Monday, December 27, 2010

Three Friends of Winter

I’m celebrating the beginning of winter by showing you an image that goes along with the Looking and Learning Theme for December in our SchoolArts Magazine: Stories. I don’t really dig the endless winters in New England, but it’s helpful to see beauty in nature as a way of getting through it. And when I saw this gorgeous little work from the Brooklyn Museum of Art, I did some digging about the story behind it. Why would an artist depict pine, bamboo, and plum together? Why are they associated with winter? Ah, there’s the crafty part of this week’s blog: the combination of these three plants is actually a harbinger of spring (yes, spring). Looking out the window right now as the snow comes down, I don’t think it’s a bad thing to think about spring, especially when there’s a STORY.

Plum blossoms and bamboo have a long history as venerated subject matter in Chinese and Japanese painting. Little did I realize that when they are grouped together in a work of art, they are called the Three Friends of Winter, or Three Auspicious Friends. Plum blossoms bloom earlier than any other flower in the spring, even in severe winter weather. Pine and bamboo are hardy enough to withstand winter weather as well. So the Three Auspicious Friends are three plants that survive in winter and look beautiful doing it.

The combination in Japanese is called Sho-Chiku-Bai: Sho (pine) represents longevity, Chiku (bamboo) represents perseverance, and Bai (plum) represents courage. Longevity, perseverance, and courage are handy attributes for plants to have in winter. However, these symbolic qualities are also applied to people in Japanese art. Courageous literary characters are often represented in kimonos with plum blossom, bamboo, or pine patterns.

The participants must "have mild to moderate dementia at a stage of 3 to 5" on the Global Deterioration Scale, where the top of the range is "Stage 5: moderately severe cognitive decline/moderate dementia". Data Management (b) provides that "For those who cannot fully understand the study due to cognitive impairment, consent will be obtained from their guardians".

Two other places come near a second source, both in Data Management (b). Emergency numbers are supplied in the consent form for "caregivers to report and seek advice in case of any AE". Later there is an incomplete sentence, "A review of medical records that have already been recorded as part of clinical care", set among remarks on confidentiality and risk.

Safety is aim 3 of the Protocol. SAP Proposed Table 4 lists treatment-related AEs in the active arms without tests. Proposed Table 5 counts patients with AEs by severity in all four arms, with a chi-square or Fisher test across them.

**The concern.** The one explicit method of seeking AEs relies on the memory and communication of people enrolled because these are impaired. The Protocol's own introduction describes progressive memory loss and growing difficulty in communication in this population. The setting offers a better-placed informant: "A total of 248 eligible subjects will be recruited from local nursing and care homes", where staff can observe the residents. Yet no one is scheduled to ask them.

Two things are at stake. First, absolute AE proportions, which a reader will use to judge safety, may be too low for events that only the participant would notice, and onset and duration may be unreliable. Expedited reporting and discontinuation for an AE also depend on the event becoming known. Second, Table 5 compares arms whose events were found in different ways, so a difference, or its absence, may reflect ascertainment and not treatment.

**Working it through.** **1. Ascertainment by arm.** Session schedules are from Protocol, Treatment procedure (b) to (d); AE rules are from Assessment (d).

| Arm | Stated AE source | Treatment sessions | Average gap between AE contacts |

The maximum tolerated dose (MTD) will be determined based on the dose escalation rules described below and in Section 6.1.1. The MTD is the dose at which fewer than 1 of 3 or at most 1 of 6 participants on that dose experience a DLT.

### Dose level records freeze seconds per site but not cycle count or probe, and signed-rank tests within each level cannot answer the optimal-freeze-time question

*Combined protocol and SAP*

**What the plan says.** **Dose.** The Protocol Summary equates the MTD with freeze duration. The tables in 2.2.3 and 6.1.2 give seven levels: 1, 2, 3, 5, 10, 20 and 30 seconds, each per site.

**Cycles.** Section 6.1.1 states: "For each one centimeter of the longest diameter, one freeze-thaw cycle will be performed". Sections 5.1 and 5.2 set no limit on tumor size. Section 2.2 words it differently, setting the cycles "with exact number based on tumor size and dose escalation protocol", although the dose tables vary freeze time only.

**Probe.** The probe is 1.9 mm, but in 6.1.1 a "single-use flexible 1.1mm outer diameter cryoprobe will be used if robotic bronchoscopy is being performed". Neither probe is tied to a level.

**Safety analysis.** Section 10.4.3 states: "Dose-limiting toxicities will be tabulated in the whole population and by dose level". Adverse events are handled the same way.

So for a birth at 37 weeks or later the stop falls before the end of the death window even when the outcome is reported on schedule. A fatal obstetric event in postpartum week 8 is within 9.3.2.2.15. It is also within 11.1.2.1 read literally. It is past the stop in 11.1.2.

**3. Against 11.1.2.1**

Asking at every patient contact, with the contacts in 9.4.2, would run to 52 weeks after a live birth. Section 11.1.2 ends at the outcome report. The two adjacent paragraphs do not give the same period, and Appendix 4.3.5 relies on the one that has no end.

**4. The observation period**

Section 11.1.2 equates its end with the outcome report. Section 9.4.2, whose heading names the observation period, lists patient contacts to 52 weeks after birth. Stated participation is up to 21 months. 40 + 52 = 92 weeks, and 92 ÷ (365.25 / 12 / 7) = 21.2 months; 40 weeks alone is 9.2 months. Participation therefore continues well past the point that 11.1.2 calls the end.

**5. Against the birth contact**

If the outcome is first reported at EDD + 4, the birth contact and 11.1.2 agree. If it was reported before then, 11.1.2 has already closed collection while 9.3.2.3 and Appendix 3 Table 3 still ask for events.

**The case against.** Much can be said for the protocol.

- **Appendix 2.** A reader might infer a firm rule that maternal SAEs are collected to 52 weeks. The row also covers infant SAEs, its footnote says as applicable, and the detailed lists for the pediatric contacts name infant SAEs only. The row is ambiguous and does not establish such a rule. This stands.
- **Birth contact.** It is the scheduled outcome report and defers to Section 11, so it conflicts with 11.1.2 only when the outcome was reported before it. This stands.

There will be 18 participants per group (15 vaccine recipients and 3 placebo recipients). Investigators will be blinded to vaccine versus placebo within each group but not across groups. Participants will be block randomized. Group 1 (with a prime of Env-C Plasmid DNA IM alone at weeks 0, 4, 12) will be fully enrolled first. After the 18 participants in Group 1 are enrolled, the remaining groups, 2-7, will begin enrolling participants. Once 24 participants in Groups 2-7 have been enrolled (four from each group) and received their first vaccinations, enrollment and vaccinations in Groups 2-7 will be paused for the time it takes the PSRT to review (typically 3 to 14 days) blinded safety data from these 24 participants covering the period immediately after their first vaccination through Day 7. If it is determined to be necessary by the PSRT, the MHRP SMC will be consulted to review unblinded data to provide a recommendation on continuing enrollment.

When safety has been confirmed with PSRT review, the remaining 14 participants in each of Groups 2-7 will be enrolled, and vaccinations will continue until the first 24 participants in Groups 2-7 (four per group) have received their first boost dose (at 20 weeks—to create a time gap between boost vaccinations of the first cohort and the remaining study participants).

Chōsui Yabu was an artist who created prints in the ukiyo-e style, depictions of the pleasures of city life of Edo period Japan (1615-1868). Ukiyo-e artists also produced surimono, greeting cards printed privately as gifts for New Year, cherry blossom time, announcements, or other special occasions. Surimono were more or less a standard size and almost always contained a poem. Look at the expressive line in the cursive Japanese on this card! The card most likely celebrated the coming of spring.

Surimono rose to popularity during the 18th century, and endured in popularity until the end of the 19th century, when Japanese publishers began mass-producing greeting cards from earlier surimono designs. Interspersed with some other woodcuts, here are some additional examples of surimono designs.

Correlations to Davis programs: School Arts Looking and Learning for December, Explorations in Art Grade 1: 4.20; Explorations in Art Grade: 2 1.1, 1.2; Explorations in Art Grade 4: 1.6; Explorations in Art Grade 5: 4.19; A Global Pursuit: 7.3; A Community Connection: 8.2, 8.4; The Visual Experience: 9.4, 13.5; Discovering Art History: 4.4

1 comment:

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